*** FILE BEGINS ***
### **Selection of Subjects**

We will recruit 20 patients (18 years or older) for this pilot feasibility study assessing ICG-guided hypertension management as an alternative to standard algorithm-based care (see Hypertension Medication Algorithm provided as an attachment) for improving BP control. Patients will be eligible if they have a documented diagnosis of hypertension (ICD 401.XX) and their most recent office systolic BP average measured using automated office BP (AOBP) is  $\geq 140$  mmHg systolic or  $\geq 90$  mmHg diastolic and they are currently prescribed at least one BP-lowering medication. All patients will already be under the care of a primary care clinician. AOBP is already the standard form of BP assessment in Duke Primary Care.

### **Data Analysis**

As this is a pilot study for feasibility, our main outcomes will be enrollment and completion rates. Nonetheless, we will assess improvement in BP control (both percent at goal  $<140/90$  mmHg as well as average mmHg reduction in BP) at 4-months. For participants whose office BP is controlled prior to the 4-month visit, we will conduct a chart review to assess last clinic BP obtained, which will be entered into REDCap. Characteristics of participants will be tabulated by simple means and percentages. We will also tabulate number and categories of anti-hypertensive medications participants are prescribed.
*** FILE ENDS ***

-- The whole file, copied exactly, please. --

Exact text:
### **Selection of Subjects**

We will recruit 20 patients (18 years or older) for this pilot feasibility study assessing ICG-guided hypertension management as an alternative to standard algorithm-based care (see Hypertension Medication Algorithm provided as an attachment) for improving BP control. Patients will be eligible if they have a documented diagnosis of hypertension (ICD 401.XX) and their most recent office systolic BP average measured using automated office BP (AOBP) is  $\geq 140$  mmHg systolic or  $\geq 90$  mmHg diastolic and they are currently prescribed at least one BP-lowering medication. All patients will already be under the care of a primary care clinician. AOBP is already the standard form of BP assessment in Duke Primary Care.

### **Data Analysis**

As this is a pilot study for feasibility, our main outcomes will be enrollment and completion rates. Nonetheless, we will assess improvement in BP control (both percent at goal  $<140/90$  mmHg as well as average mmHg reduction in BP) at 4-months. For participants whose office BP is controlled prior to the 4-month visit, we will conduct a chart review to assess last clinic BP obtained, which will be entered into REDCap. Characteristics of participants will be tabulated by simple means and percentages. We will also tabulate number and categories of anti-hypertensive medications participants are prescribed.